Toronto's geography and history play an integral role in your story. What is it about Toronto specifically that you wanted to explore through fiction, and what role do you feel the landscape played as a character in your piece?

The last part of this question seems humorously apt to me because I’ve been edging more and more toward physical space as embodied character or entity in fiction over the years. Especially so in a series of stories I’ve been working on recently (and getting published haphazardly) called Titan and Serpent. That series takes what I’ve been doing in my various Toronto-set stories like “Change as Seen Through an Orrery of Celestial Fire” – looking at how (in usually multicultural context) we interact with and embody our cities and how they embody us – and literalizes that exploration.

But I’ve spent the bulk of my career in short fiction to date writing about Toronto so frequently (even when I’m not naming it directly) so I can explore how we change it and how it changes us. I was born here and have lived most of my life here thus far, so the city’s definitely home for me, but it’s also a place I constantly discover new facets of – be that the city’s history, the hidden geographies it holds both above and below ground, or the way in the downtown core every five minutes you walk takes you into an entirely different city within the city drawn along loose cultural and ethnic lines. Toronto’s labyrinthine in all the best literal and less visceral ways – it’s a constantly shifting entity constructed from such conflicting, diffuse components. It’s extraordinary watching it tear itself apart and rebuild, erasing, rediscovering, and rewriting its own history in constant sweep.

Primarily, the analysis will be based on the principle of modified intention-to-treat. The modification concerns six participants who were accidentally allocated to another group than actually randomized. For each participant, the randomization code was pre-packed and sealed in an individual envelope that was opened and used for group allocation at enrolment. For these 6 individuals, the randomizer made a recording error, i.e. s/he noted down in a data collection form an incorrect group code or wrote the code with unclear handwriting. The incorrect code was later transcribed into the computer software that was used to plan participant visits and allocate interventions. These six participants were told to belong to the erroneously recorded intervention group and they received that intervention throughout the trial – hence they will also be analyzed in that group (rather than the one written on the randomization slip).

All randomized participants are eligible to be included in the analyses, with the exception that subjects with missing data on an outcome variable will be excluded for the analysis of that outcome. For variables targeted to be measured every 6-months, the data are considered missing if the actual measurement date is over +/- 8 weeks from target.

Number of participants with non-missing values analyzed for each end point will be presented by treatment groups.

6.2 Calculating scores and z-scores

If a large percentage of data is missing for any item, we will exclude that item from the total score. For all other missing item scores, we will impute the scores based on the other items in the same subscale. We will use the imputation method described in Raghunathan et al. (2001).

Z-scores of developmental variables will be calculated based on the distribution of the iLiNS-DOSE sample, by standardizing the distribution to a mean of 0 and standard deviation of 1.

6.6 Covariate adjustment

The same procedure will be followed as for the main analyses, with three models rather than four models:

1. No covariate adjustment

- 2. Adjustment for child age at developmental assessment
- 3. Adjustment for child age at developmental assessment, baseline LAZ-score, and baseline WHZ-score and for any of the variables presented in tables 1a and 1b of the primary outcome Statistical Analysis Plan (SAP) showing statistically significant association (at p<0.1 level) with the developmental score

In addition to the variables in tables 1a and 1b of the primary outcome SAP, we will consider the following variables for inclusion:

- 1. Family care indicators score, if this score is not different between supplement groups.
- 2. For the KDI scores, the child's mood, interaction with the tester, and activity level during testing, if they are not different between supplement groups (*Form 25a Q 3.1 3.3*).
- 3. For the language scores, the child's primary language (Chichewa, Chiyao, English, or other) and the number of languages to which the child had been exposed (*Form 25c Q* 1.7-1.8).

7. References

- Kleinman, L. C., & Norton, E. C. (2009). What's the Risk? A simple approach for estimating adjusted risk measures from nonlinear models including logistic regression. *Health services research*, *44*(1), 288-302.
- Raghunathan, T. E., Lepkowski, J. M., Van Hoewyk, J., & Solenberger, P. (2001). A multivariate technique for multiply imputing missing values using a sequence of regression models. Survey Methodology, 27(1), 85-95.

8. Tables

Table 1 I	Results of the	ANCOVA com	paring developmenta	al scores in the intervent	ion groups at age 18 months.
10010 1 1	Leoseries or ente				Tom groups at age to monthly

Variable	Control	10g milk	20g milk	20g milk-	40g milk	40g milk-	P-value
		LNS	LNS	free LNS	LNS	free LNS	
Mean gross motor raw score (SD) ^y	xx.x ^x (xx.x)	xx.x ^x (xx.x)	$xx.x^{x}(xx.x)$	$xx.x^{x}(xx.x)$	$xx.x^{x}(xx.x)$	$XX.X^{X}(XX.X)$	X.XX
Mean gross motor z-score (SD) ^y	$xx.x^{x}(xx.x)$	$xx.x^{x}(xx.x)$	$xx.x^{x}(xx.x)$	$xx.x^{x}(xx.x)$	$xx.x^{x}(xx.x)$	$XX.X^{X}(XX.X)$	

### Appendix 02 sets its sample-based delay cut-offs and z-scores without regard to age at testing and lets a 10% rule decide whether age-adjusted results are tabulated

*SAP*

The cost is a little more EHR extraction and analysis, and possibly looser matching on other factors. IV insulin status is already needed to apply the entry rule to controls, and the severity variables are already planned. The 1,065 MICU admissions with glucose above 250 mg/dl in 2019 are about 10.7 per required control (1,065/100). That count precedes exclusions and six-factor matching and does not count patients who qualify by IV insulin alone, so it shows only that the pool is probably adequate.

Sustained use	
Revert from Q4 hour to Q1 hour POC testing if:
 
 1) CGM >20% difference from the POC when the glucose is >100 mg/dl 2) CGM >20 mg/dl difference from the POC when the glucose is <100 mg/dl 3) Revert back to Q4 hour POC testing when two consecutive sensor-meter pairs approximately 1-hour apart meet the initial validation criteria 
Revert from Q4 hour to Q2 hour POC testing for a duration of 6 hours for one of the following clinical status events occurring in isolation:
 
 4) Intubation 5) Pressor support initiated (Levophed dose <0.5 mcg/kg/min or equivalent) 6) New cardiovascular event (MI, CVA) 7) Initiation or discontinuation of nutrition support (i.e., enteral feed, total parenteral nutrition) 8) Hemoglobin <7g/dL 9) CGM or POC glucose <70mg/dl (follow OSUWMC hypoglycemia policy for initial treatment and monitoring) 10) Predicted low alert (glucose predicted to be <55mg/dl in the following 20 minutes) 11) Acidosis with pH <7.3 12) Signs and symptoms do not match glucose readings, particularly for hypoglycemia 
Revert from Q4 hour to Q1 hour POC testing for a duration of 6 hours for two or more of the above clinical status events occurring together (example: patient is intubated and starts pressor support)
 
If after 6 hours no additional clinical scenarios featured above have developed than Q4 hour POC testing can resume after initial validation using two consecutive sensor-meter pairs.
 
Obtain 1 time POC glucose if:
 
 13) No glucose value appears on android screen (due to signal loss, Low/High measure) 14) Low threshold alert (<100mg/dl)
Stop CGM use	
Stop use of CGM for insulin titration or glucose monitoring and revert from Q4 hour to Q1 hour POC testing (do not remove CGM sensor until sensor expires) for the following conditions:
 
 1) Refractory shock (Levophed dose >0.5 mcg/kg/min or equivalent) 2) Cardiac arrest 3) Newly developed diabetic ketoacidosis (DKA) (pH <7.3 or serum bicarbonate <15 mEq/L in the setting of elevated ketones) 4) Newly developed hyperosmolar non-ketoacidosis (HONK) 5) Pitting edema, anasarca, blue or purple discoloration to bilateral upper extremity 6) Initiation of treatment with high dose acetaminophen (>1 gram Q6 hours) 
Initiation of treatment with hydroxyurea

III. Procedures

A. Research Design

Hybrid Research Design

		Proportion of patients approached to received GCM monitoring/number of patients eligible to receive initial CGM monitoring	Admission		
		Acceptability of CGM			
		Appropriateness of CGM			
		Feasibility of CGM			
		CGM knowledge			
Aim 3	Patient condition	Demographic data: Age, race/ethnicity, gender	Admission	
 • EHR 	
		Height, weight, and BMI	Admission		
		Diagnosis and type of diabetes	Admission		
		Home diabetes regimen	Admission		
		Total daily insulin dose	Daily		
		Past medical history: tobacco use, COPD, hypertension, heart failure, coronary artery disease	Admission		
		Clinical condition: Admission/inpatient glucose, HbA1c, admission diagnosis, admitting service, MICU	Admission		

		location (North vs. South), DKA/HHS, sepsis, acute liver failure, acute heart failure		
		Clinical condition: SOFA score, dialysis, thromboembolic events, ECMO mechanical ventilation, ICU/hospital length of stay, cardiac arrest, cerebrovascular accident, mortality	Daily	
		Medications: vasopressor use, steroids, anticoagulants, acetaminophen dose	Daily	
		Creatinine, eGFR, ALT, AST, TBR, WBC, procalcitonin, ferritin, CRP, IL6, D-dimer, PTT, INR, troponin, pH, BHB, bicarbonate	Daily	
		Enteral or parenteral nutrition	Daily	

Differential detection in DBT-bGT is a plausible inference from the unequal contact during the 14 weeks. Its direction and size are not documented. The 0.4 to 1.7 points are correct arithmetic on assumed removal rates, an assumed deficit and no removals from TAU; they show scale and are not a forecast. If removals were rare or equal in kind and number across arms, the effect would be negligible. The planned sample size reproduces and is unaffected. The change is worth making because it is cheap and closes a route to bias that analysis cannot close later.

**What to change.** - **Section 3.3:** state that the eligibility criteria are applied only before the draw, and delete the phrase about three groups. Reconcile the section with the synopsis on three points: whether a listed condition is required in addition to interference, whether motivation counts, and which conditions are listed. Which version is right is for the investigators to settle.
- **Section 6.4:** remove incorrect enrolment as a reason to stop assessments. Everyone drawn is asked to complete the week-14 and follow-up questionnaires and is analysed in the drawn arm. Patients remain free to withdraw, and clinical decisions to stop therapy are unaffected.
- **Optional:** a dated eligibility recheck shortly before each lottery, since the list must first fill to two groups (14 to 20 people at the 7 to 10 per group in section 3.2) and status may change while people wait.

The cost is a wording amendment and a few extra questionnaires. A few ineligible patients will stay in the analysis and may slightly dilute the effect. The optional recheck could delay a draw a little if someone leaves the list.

Reflective of that constant reshaping of itself, I also technically have a history of destroying Toronto in my fiction as a worldbuilding device. But, you know, lovingly.

Was it always clear to you who the villains were in this story? Can you talk a bit about the delegation of "villain" roles vs. "hero" roles among your characters?

Despite working with superhero and supervillain nomenclature, I don’t know that I’d say the story has villains, in that the story doesn’t really engage the classical use of an antagonist(s) which you need to make that dichotomy work. The characters in the story are all, though occasionally struggling against each other, much moreso invested in internal struggle. They’re all trying to find (or acquire if they already know) what they want out of their lives and ways to move forward, however that proves ideal, or at least feasible, for each of them.